April 2020 Reading Wrap Up – Part One [Books]

April 2020 1JanuaryFebruaryMarch Part 1March Part 2

I am not doing great at getting these up in a timely way. Ah well. April was another month in which I finished a lot of books, which means this is going to be another two parter. April also saw me complete my 2020 Reading Goal, which was set at 50. I’ve now increased it to 75. And it seems May is a bit of a reading slump month for me. So far I’ve finished 5 books this month, which is still good for me but I doubt it’ll exceed the 18 I read in April.

Doctor Who, The Tenth Doctor Adventures, Volume 1

doctor who tenth doctor adventures

My Review

2020 is the year I started listening to audiobooks. After a rocky start with DisneyWar, I’ve found myself enjoying them a lot, especially full cast productions. The Tenth Doctor Adventures contains three stories starring my favourite doctor and Donna, who though not my favourite of the companions, is still one I really like. This audio production was absolutely great to listen to, and I look forward to checking out more in the future.

Dead Daughters – Tim Meyer

dead daughters

My Review

Poltergeist Press are an absolutely fantastic indie horror publisher, putting out great books. Dead Daughters was slightly more thriller than horror for me, but I still really enjoyed this one. It’s got an intriguing premise and interesting characters able to carry the reader through. Definitley worth checking out.

Cirque Des Freaks and Other Tales of Horror – Julián López

cirquwMy Review

I had really high hopes for this one, and unfortunately it didn’t match up. I go into more detail in my review, but these felt more like doomed love stories than actual horror. Not to mention the plot for one story is ripped straight out of the horror film Waxwork. If you’re looking for LGBTQ+ horror anthologies, I recommend Black Rainbow instead.

The Devil’s City – Sara Tantlinger & Matt Corley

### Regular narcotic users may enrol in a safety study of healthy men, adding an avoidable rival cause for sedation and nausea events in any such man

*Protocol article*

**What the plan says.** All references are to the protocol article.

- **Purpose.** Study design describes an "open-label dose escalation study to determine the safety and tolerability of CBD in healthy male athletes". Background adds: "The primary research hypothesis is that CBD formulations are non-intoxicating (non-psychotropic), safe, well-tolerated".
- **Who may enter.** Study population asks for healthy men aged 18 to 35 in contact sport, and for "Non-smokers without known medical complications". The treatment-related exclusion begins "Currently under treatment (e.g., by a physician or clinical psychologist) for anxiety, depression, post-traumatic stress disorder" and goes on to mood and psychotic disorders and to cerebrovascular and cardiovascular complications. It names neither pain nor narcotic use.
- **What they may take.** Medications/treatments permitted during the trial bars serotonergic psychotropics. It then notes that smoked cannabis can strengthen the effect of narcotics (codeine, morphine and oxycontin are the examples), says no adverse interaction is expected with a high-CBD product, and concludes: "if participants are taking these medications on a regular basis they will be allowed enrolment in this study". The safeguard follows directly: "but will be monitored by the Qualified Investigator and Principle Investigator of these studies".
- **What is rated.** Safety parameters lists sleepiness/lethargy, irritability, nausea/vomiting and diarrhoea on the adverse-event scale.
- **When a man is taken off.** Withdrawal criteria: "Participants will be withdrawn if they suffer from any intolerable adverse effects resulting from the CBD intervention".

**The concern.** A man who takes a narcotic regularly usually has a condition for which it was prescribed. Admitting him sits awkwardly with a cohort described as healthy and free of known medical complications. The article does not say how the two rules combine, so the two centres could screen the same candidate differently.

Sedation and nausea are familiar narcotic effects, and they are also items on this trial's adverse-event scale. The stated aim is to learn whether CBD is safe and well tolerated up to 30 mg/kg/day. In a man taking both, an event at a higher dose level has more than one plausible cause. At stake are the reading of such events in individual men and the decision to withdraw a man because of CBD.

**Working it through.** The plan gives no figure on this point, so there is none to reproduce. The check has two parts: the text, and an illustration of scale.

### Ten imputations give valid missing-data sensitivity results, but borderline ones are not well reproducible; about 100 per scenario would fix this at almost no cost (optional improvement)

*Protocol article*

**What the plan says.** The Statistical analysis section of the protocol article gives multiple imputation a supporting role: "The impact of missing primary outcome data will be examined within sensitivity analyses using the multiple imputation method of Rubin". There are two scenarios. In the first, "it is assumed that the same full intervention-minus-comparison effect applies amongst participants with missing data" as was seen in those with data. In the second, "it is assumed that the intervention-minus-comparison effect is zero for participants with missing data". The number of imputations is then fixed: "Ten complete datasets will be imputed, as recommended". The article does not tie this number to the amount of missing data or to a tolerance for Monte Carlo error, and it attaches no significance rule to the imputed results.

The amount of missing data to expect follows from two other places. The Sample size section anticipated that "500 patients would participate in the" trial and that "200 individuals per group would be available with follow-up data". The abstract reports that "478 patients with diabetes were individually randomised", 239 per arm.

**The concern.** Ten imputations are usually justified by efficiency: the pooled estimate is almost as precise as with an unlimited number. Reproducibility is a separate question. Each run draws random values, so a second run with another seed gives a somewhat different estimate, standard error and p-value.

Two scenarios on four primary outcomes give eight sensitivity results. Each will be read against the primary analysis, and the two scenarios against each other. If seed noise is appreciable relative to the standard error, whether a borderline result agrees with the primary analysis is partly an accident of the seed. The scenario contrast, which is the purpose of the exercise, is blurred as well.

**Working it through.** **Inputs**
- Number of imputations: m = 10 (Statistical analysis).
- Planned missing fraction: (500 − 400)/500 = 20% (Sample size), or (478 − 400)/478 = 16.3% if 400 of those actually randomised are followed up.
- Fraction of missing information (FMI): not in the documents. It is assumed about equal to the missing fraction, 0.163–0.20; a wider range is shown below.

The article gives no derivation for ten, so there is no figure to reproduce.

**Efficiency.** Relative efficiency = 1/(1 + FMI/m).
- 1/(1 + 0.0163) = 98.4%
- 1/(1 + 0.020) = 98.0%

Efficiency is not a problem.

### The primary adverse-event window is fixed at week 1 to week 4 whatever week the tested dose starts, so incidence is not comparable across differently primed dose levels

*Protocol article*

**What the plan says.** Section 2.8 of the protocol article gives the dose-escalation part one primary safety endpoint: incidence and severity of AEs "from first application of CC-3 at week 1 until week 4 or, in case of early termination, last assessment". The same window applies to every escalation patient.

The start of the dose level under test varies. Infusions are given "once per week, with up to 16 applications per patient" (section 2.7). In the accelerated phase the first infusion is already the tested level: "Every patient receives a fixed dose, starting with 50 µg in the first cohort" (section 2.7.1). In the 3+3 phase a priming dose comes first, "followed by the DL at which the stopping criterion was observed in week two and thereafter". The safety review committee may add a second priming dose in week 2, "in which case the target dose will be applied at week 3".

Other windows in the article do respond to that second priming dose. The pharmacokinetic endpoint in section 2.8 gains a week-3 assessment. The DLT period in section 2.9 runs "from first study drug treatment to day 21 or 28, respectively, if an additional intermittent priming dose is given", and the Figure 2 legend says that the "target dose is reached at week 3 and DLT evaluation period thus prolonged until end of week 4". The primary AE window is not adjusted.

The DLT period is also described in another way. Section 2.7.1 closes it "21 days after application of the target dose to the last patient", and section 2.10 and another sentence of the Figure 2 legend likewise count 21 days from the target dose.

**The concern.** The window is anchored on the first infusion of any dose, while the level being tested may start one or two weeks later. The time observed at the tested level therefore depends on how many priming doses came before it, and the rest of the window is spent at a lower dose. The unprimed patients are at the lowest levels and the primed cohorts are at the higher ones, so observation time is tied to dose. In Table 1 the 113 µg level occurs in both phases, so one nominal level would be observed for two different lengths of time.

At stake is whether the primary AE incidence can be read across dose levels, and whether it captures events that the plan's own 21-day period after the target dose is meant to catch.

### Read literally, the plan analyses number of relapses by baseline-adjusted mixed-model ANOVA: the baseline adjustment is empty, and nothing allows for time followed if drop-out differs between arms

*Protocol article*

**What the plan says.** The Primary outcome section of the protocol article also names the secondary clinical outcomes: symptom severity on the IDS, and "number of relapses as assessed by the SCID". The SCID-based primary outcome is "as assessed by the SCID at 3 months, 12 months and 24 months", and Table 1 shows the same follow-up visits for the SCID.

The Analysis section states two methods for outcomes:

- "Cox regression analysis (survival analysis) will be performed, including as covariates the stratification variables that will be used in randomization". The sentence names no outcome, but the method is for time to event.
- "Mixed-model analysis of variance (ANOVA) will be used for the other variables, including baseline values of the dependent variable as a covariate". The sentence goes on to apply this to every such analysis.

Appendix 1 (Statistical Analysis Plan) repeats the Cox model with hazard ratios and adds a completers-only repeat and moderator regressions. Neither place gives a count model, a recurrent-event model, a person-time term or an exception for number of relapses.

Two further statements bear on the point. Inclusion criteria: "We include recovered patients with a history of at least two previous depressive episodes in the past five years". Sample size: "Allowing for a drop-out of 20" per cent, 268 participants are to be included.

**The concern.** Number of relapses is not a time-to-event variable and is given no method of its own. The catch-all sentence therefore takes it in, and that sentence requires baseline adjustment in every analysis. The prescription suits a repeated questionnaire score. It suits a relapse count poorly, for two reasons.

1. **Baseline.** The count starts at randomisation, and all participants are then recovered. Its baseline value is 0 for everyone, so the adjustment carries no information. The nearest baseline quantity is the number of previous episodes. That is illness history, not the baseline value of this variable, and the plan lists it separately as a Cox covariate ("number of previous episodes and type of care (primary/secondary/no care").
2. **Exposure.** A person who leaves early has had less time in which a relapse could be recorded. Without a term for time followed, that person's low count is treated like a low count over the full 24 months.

the devil's city

Review coming soon on Dead Head Reviews

Talking to friends who have read this, The Devil’s City works much better as a companion to the game currently in production, rather than as a standalone novella. I didn’t really get on with it, but I can see the appeal for others. For me, it moved too fast and didn’t feel like it had enough space to breathe, but many horror lovers have throughly enjoyed it.

The Tales of Beedle the Bard – J.K. Rowling

tales of beedleMy Review

I gave this a listen on Audible as it was a freebie. I probably wouldn’t have picked it up if it hadn’t been free anyway, but I was still glad I didn’t spend money/credits on it. The narration is great, with some fantastic actors involved, but parts of the book smack of self-righteousness. I read this originally at university, but returning to it now, I really wasn’t fussed.

Vicious – V.E. Schwab

vicious

My Review

I really liked this. Of course I did, it’s a Schwab novel, and I know I’m always getting interesting characters, intriguing plots and wonderful settings with Schwab’s books. Vicious asks what it really means to be a hero or a villain, and who actually decides who is who. If you’ve not checked this out, I cannot urge you enough to do so.

The Corpse Garden – S.H. Cooper

the corpse garden

My Review

I will shout this from the rooftops: S.H. Cooper is a bloody fantastic writer. Her short stories are excellent at combining heartbreak with horror, and reinforce an idea I will bang on and on about until someone tells me to shut up – horror is at its best when it is about love. If you haven’t checked out any of Cooper’s work, why not? For horror fans, there’s her two short story collections and the novella, The Festering Ones. If horror isn’t your thing or you also love YA Fantasy, go read The Knight’s Daughter.

Ghostland – Duncan Ralston

ghostland

My Review

Unfortunately I wasn’t really fussed on this one, and I absolutely love stories with multiple ghosts focused around an interesting setting. But this just read a bit superficial to me. There was no real character development, the book didn’t know if it wanted to be YA or Adult, and there wasn’t anything really new to it. It felt much like Jurassic Park with Ghosts. Which is an awesome premise, just not pulled off very well here.